Capitalism is supposed to foster competitiveness through which businesses either sink or swim. The businesses are supposed to operate on the same playing field, without one being benefited by government to the exclusion of another. Whenever businesses go to government looking for a handout, they expect that (at least to the extent of the handout) their risks will be socialized while their profit remains privatized. Maybe its time for the City Council to start sharing in the profits of these businesses. After all, the jobs they create are just a by-product of their business. They are not creating the jobs in order to get the handout. In the case of HEB, it is expanding its distribution center to increase profits through greater efficiency. To do so requires more employees.

It is a bit like an owner of a stable of horses making the argument that since his horses eat hay, the alfalfa seed producers should give it some money to build a new barn. In the capitalist system, the seed producers may conclude that this is a good idea, but they will do so only if they get a percentage of the business’s profits or are paid interest on the funds provided to the horse owner and the funds must be repaid after a period of time.

In the present economic incentive system, the businesses seeking handouts game the politicians into giving them money for nothing that would not have occurred anyway. We no longer have capitalists. We have corporate socialists.

HEB intends to create 114 mostly low-paying jobs until it reaches Phase 4 of the expansion in 2021. Of the 114 jobs suggested in Phases 1, 2, and 3, only seven of them are living-wage jobs; i.e., they pay at least $17 an hour, the amount needed for a parent and child to live adequately in this area. So 94% of the jobs that may be created by the HEB expansion in the next 12 years pay below a living wage, and the agreement with the city requires HEB to create only 80% of the 114 jobs to receive the tax rebate.

Why should tax rebates be paid for such meager improvements in the San Marcos economy? The most straight-forward answer is because Economic Development San Marcos, the two chambers of commerce, and the City Council believe in corporate socialism. They won’t offer individual San Marcos citizens the money needed to further their education and improve their job prospects, but they will give money to a private corporation that made half a billion dollars last year in profits. And this deal also bails out the land speculators who own the 47+ acres adjacent to the HEB Distribution Center. They had hoped to sell the land to Hays County for its proposed county office complex, but when the county decided to go elsewhere, an HEB expansion was just what the owners needed to realize a profit off their speculation.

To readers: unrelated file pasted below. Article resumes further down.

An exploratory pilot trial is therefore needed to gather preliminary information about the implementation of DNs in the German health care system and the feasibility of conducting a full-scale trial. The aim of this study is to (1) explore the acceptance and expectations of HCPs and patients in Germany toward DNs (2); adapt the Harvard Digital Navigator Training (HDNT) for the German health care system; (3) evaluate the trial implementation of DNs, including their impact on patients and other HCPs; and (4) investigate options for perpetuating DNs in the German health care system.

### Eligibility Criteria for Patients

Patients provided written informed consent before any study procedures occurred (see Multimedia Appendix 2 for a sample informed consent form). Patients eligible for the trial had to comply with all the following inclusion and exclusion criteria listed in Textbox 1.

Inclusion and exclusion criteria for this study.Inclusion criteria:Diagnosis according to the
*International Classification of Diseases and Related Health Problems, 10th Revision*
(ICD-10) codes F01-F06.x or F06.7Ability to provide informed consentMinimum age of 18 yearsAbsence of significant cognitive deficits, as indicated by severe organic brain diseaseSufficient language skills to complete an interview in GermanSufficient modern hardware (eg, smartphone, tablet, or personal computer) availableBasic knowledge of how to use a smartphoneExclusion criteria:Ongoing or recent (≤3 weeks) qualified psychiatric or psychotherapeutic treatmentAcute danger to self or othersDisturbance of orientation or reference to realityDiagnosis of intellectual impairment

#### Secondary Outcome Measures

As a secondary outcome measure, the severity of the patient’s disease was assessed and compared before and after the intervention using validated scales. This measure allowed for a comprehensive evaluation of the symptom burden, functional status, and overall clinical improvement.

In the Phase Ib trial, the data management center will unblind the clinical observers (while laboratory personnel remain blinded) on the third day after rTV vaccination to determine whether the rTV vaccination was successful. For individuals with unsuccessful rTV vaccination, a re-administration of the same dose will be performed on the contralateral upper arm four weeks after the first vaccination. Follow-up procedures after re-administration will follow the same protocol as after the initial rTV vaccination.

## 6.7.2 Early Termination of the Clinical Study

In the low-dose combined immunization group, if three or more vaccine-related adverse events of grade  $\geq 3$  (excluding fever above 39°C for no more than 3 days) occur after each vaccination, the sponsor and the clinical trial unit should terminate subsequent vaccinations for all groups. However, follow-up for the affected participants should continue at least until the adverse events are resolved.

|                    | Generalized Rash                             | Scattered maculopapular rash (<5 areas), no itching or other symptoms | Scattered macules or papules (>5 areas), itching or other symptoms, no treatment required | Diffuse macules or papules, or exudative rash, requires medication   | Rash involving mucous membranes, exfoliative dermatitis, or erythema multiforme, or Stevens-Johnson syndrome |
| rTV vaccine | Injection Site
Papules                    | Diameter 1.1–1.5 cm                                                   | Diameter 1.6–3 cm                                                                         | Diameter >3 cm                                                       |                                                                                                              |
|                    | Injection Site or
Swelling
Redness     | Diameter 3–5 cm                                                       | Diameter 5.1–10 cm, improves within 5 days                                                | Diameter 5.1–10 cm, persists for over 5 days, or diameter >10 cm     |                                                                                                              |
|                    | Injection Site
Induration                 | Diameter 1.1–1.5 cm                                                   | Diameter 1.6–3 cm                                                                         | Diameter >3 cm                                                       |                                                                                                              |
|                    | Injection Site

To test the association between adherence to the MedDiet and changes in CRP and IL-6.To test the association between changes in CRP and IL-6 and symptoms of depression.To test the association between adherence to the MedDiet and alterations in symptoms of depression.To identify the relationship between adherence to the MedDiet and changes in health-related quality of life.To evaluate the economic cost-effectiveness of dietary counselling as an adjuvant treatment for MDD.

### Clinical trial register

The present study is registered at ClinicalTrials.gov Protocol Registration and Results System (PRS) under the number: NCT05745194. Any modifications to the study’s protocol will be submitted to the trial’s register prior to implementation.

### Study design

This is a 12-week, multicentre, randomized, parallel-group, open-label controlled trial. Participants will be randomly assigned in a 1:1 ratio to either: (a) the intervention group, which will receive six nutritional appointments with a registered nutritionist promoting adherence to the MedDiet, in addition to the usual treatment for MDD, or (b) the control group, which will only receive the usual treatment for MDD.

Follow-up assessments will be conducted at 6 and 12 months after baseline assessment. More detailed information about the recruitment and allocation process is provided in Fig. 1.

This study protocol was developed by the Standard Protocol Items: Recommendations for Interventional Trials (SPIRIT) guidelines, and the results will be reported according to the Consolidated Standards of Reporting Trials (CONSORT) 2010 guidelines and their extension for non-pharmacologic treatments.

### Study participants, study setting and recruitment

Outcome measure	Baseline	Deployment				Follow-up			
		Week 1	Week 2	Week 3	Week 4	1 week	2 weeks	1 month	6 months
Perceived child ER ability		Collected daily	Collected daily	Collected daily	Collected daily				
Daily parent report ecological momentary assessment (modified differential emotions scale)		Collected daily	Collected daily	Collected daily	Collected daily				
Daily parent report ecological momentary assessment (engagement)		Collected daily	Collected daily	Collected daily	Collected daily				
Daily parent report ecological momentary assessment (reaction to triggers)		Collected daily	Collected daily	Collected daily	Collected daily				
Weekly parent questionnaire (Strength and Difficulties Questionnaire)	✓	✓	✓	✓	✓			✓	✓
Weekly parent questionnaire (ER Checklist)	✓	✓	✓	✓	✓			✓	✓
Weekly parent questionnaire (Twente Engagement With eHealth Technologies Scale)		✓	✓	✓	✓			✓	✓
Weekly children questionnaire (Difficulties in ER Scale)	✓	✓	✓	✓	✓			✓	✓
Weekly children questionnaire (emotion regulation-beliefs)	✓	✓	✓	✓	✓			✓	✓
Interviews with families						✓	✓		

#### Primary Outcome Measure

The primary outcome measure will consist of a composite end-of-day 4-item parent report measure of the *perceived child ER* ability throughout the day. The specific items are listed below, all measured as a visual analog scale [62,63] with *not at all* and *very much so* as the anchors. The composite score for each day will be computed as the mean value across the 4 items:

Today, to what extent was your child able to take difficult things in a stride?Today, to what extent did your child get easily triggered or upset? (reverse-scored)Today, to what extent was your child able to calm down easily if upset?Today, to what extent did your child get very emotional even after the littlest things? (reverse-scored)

If the City Council wants to keep promoting corporate socialism, why doesn’t it at least require that all of the construction for the project be done by local contractors so that there is some real benefit to more of our citizens. And why doesn’t it make requirements of HEB that will give San Marcos residents a greater opportunity to secure the jobs HEB intends to create and that make the jobs more attractive for local residents. Such requirements could include offering job training to San Marcos residents that would qualify them for the jobs to be created; or requiring on-site child care as part of HEB’s operations; or arranging for the San Marcos bus system to make possible low-cost, energy-conserving transportation for workers living in San Marcos. The city could create a health care system that all businesses receiving development incentives must contribute to so that their employees will have medical care. I’m sure that creative minds focused on San Marcos citizens could think of many more ways that such an incentive contract could help San Marcos families, rather than merely providing corporate socialism to the wealthiest among us.

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8 thoughts on “Freethought San Marcos: Incentives should be focused on workers, not corporations

  1. Lamar, You go through all this trouble to point what a good company HEB is and then you say it means nothing. If $30,000 to $50,000 really isn’t that much why not give them it to them considering their contributions to our community? Seems like a nobrainer to be.